Being a stay at home mom is hard

It’s Sunday afternoon at the end of a rainy, leisurely weekend, predominantly spent snuggled up on the couch with tv shows, books and board games in predictable rotation. I always feel the slightest hint of melancholy at the end of a weekend like this, because although I’m not a full-time working mom, I’m not exactly a stay at home mom either and there’s this oddball sense of guilt about leaving my kiddos during the coming week.

I would be lying if I said I didn’t look forward to my days at work. Entertaining two little boys all day, every day, has gotten the better of me on more than one (okay, maybe more like 25,000) occasions and I’m ready for a little “mommy brain” time.

See, I am #blessed with one of the greatest jobs in the world. I work as a speech language pathologist 2.5 days per week. (Which, by the way, is exactly the amount of time all human beings should be required to work) And this allows me to spend about a third of my week engaging with other adults in a professional setting and the other two thirds of the week with my family. It’s an ideal situation for me and my brood.

So, if this is such a desirable set-up for me, why do I still feel the need to plant my flag in either the stay-at-home-mom or working mom camp?

Working Mom vs. Being a Stay At Home Mom: Is There One Right Way?

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It’s my own fault, really, because for the last six-plus years, I’ve completely bought into the idea that one type of parenting is better than another. You know the old chestnut:

Moms who work are neglecting their kids. Moms who under-schedule aren’t teaching their children proper boundaries. Moms who allow unregulated screen time are lazy. Moms who wear plaid on Tuesdays are too openminded with their weekday color palates.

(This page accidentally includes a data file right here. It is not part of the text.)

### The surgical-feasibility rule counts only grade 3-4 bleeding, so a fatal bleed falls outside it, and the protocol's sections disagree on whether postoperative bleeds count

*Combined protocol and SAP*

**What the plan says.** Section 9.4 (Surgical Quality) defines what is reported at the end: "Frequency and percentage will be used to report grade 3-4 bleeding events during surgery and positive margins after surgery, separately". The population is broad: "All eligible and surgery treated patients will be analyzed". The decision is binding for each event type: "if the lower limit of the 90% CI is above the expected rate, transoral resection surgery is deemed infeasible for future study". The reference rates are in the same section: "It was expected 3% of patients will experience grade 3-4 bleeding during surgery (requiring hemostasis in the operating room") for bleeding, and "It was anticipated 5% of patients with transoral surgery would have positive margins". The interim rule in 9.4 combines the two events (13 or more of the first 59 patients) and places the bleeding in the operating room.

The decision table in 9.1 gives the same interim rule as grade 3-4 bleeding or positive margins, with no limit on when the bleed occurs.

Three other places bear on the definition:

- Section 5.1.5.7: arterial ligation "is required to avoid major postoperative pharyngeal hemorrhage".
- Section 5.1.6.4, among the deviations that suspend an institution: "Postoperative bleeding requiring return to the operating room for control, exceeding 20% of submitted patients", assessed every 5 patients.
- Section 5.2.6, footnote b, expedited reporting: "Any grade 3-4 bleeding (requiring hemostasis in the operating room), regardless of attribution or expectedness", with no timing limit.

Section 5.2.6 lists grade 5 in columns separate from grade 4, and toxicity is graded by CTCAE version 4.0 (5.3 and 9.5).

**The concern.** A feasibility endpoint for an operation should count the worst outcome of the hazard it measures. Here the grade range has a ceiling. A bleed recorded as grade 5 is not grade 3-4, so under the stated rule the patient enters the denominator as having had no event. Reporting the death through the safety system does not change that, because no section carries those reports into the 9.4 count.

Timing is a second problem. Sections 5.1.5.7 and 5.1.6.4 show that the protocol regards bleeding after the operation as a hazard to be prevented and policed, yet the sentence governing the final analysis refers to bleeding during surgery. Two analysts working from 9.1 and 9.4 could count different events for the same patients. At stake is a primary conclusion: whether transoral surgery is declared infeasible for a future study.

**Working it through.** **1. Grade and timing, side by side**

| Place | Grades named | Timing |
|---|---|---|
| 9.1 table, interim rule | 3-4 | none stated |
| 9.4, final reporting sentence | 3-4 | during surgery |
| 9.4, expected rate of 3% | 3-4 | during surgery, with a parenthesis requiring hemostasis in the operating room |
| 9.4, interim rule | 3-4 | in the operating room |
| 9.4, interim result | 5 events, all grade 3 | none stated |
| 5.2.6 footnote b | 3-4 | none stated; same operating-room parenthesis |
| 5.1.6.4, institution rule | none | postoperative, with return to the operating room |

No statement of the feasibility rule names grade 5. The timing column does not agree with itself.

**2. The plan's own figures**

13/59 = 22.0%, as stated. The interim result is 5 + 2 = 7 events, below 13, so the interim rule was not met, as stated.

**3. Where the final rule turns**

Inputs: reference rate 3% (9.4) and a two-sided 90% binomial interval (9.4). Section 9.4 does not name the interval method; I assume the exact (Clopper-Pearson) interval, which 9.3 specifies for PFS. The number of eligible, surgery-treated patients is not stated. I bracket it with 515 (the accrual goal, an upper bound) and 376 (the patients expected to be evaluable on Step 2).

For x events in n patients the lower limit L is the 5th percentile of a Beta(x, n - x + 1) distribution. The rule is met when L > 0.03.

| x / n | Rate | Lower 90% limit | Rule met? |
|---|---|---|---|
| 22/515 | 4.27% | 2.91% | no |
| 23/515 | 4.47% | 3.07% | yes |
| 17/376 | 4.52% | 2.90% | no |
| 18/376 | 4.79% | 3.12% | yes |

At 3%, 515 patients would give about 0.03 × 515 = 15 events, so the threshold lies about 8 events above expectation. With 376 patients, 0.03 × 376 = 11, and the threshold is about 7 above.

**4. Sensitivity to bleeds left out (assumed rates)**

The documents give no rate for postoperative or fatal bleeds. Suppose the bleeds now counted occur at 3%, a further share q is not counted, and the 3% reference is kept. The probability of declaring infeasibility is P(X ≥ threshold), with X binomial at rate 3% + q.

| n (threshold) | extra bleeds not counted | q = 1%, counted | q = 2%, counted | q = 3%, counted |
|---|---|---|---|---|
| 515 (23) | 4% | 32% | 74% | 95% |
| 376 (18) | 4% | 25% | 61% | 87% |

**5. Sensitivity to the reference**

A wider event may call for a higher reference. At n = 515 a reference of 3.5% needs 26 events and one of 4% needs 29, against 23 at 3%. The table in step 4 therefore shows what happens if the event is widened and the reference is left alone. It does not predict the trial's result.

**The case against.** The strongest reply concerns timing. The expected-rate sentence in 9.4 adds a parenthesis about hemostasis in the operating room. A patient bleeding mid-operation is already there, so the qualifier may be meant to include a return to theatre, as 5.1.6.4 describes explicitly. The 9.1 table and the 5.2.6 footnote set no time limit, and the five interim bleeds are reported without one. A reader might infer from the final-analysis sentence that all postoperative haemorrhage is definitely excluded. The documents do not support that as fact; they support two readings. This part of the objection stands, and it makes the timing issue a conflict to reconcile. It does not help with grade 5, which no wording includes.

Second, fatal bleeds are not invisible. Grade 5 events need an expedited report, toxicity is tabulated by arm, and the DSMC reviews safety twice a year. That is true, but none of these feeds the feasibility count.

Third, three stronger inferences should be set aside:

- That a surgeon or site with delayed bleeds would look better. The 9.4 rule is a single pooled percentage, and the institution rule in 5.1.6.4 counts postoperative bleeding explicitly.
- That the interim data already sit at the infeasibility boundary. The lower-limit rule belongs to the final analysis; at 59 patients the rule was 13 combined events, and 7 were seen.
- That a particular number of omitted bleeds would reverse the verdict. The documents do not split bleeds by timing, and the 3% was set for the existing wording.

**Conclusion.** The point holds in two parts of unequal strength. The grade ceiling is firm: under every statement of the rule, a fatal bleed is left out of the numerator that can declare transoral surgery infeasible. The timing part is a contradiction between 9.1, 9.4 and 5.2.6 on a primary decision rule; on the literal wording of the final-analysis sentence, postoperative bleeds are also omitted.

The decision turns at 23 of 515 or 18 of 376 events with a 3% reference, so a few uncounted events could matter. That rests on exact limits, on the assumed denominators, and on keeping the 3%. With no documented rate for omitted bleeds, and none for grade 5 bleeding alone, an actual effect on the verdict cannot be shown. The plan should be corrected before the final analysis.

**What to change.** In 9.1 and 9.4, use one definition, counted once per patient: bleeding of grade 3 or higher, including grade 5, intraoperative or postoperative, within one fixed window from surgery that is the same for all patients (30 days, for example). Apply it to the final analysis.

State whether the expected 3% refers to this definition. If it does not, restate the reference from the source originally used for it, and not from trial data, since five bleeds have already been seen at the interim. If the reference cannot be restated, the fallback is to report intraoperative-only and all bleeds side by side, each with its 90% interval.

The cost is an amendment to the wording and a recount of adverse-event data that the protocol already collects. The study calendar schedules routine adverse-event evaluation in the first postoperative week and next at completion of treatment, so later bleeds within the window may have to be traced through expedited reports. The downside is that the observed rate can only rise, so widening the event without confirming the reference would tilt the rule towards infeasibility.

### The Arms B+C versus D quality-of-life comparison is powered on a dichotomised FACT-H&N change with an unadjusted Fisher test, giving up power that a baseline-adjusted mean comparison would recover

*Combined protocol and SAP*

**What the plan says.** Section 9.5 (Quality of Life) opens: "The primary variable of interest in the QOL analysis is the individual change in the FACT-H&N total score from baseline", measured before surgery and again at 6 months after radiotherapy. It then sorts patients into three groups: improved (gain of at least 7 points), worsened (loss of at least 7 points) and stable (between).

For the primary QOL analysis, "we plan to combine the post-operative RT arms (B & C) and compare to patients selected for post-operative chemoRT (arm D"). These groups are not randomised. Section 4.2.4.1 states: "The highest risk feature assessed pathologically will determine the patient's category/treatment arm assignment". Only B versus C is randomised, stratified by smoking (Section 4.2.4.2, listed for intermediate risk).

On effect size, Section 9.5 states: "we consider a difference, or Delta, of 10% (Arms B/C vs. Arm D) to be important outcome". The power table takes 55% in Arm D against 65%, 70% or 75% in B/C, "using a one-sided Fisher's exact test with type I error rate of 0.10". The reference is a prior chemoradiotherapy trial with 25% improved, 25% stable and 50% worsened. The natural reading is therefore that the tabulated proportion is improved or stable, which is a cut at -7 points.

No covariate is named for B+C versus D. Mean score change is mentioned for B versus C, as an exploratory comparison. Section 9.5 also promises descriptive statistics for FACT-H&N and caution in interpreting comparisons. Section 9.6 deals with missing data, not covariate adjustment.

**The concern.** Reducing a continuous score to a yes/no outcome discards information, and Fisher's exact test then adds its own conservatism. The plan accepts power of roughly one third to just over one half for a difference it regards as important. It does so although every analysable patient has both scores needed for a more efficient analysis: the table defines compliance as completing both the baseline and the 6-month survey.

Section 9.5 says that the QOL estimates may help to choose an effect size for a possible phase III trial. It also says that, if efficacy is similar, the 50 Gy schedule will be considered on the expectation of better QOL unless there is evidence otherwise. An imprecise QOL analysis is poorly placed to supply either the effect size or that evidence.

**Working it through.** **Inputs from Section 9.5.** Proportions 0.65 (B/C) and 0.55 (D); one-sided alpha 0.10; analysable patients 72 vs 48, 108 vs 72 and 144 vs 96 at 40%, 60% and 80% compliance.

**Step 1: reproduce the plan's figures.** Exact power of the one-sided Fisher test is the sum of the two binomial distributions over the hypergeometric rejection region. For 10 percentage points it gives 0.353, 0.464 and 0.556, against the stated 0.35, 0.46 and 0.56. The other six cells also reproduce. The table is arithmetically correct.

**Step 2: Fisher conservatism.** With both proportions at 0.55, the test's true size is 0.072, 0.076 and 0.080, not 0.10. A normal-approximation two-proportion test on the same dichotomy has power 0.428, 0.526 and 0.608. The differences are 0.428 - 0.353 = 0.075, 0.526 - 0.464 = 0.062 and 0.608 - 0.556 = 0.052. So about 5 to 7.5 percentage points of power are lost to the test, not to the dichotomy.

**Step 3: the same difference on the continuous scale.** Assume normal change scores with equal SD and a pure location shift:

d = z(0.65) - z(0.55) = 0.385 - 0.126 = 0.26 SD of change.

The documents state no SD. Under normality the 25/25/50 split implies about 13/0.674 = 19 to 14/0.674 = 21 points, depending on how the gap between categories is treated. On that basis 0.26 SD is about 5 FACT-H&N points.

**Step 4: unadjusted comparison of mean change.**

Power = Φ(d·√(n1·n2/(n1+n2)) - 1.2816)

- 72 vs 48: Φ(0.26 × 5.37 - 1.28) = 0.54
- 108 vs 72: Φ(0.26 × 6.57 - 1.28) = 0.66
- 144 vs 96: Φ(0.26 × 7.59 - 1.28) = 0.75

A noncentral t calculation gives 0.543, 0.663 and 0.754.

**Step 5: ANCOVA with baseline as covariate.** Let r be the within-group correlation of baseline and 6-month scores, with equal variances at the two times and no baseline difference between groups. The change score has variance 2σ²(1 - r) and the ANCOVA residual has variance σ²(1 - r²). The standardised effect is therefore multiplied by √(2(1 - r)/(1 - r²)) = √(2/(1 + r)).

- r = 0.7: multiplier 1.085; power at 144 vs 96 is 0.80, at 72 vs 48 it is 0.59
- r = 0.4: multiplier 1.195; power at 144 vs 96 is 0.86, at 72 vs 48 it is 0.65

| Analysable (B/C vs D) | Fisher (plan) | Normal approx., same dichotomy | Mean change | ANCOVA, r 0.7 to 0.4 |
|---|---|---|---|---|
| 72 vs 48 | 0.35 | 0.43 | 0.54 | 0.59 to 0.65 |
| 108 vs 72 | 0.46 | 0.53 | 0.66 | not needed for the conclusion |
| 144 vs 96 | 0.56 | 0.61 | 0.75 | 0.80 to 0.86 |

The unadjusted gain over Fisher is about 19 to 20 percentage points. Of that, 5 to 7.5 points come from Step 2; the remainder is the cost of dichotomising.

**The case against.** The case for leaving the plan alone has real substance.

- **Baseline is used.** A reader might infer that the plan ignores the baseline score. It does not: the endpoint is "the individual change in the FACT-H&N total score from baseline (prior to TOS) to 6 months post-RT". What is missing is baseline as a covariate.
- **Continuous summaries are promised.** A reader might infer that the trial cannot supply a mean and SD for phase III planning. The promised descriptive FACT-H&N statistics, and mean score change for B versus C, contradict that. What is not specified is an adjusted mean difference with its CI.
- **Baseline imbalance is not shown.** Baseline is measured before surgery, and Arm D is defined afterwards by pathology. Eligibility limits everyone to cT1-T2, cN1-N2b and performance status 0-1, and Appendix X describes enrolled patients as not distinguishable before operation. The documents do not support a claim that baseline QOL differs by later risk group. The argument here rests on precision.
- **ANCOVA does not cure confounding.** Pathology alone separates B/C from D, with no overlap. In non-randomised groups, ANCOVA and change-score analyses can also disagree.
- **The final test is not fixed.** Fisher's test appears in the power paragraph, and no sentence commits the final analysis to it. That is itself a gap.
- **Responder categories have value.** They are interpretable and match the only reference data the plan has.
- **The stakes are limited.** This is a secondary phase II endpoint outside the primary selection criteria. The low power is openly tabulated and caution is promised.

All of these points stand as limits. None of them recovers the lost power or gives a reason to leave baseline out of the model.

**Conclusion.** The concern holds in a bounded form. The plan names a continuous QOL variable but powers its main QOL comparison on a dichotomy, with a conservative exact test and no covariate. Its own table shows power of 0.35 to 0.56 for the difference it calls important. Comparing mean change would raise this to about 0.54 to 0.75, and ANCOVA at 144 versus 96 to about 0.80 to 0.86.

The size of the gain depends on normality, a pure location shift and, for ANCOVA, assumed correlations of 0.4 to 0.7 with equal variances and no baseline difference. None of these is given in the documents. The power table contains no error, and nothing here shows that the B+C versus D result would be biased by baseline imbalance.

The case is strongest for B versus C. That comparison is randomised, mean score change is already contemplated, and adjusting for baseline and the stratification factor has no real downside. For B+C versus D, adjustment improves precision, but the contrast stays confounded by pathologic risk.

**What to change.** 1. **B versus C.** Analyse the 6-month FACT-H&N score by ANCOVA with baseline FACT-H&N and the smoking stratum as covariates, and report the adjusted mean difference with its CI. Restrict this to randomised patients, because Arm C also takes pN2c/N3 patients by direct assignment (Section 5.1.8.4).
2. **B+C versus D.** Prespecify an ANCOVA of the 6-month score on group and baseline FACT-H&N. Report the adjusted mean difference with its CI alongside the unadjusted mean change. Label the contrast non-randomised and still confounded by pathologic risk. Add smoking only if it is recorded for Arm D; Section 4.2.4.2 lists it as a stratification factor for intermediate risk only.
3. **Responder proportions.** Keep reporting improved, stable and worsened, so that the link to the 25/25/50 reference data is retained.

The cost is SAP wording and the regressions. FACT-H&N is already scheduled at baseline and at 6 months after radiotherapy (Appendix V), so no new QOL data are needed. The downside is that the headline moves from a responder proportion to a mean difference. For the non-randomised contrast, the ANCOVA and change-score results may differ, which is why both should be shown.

It’s all… garbage.

Over the past few years, in between leisurely, fantastical days of vacation-y bliss and hyper-scheduled days of school, swimming lessons and t-ball and martial arts – I’ve discovered that while on some days I may think I’ve got it all figured out, there is no one right way to parent. There is no secret group of helicoptering, no-rescue, working, stay-at-home, vegan, carnivorous, uninvolved, authoritarian group of mothers out there doing it better than the rest of us. If there were, I think they’d have set up an Instagram account by now…

No, there’s no right way to raise your kids. We each do the best we can with what we’ve got. We hug our kids when they fall down (or if you’re like me say, “You’re okay!” in a super-falsetto, hoping to avoid a meltdown). We cuddle them back to sleep when they’ve had a bad dream. We protect them as much as we possibly can. And we all do it a little bit differently.

Me? I’m a hybrid. Working half-time, staying home the rest. Letting my kids get dirty, but insisting on baths. Not playing on iPads, but watching some TV. Cooking vegetarian, but encouraging ice cream galore. It’s the right fit for me and my family. For you, it might be something different.

So on this bookend of yet another weekend, let’s raise a glass to all the moms, who kicking butt and taking names. And while none of our methods are perfect, we can at least drink to the madness.